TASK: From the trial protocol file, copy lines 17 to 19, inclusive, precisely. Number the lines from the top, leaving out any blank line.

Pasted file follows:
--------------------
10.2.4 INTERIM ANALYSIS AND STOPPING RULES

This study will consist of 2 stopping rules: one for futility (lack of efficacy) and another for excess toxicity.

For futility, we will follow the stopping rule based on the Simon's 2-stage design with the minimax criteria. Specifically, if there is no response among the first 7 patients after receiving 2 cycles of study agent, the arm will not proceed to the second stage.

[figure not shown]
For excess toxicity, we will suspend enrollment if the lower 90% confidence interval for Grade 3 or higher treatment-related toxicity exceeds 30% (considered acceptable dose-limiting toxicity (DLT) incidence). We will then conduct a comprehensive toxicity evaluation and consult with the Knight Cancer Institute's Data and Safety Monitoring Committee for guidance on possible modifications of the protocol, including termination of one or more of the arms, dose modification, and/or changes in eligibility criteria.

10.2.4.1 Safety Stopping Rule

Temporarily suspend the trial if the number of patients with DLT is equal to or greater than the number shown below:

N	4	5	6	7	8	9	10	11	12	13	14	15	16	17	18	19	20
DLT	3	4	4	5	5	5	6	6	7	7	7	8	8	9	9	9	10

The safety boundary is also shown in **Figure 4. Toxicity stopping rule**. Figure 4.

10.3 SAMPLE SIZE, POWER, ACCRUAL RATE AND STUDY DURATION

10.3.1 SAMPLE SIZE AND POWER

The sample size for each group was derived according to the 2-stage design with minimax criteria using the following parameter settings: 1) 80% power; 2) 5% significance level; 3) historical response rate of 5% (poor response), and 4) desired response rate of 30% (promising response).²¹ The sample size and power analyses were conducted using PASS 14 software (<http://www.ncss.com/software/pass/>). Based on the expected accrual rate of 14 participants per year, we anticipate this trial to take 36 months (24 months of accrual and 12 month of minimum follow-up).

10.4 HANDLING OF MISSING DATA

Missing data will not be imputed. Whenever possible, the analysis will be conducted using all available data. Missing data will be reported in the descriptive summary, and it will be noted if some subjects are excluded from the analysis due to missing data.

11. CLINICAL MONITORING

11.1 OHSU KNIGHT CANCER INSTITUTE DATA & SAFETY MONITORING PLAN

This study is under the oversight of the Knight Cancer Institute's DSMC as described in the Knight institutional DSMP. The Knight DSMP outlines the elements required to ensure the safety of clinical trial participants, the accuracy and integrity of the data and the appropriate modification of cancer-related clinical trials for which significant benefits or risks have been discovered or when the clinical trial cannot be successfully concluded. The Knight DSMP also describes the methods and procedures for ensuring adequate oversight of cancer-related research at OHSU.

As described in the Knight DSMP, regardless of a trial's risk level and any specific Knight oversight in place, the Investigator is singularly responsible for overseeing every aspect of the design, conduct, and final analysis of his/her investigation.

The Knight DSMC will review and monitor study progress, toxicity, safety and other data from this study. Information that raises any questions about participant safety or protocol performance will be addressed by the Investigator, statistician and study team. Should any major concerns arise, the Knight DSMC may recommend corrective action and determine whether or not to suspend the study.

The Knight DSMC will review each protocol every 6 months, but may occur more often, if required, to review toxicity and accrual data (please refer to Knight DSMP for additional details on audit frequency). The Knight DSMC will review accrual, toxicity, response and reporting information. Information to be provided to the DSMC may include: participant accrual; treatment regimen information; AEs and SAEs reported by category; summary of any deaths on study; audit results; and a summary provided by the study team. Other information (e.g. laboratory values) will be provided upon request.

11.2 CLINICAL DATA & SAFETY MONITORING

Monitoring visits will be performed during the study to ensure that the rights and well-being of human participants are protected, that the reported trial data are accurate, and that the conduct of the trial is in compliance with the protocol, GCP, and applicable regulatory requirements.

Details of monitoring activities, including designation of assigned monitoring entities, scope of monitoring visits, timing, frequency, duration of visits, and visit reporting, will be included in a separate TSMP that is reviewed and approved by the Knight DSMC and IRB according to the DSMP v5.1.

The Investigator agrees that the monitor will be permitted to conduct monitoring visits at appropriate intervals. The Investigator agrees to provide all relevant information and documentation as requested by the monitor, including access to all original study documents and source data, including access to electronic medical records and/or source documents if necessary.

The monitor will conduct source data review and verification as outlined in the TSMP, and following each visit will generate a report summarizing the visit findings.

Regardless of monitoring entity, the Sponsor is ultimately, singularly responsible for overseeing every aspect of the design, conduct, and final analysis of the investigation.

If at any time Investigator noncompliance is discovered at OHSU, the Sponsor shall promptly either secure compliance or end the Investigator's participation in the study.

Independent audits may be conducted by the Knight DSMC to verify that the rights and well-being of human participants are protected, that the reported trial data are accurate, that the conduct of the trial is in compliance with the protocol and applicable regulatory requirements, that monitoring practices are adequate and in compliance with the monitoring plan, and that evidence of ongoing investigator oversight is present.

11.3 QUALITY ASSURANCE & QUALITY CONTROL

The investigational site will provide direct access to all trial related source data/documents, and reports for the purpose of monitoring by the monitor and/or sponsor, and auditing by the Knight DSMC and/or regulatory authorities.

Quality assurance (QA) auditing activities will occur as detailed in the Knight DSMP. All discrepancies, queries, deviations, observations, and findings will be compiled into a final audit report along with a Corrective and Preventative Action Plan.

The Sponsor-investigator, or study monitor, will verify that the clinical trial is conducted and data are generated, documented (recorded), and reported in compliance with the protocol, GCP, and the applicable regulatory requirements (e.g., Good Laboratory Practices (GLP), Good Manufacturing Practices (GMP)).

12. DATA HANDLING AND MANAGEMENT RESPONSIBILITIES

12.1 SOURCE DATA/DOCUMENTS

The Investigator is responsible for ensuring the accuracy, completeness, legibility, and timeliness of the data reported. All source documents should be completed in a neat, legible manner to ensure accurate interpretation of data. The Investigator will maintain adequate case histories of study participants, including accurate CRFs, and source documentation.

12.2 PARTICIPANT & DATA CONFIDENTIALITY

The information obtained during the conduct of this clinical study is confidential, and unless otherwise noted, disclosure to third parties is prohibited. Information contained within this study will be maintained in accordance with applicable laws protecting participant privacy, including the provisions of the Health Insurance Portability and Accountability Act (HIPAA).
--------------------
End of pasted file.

11.1 OHSU KNIGHT CANCER INSTITUTE DATA & SAFETY MONITORING PLAN

This study is under the oversight of the Knight Cancer Institute's DSMC as described in the Knight institutional DSMP. The Knight DSMP outlines the elements required to ensure the safety of clinical trial participants, the accuracy and integrity of the data and the appropriate modification of cancer-related clinical trials for which significant benefits or risks have been discovered or when the clinical trial cannot be successfully concluded. The Knight DSMP also describes the methods and procedures for ensuring adequate oversight of cancer-related research at OHSU.

As described in the Knight DSMP, regardless of a trial's risk level and any specific Knight oversight in place, the Investigator is singularly responsible for overseeing every aspect of the design, conduct, and final analysis of his/her investigation.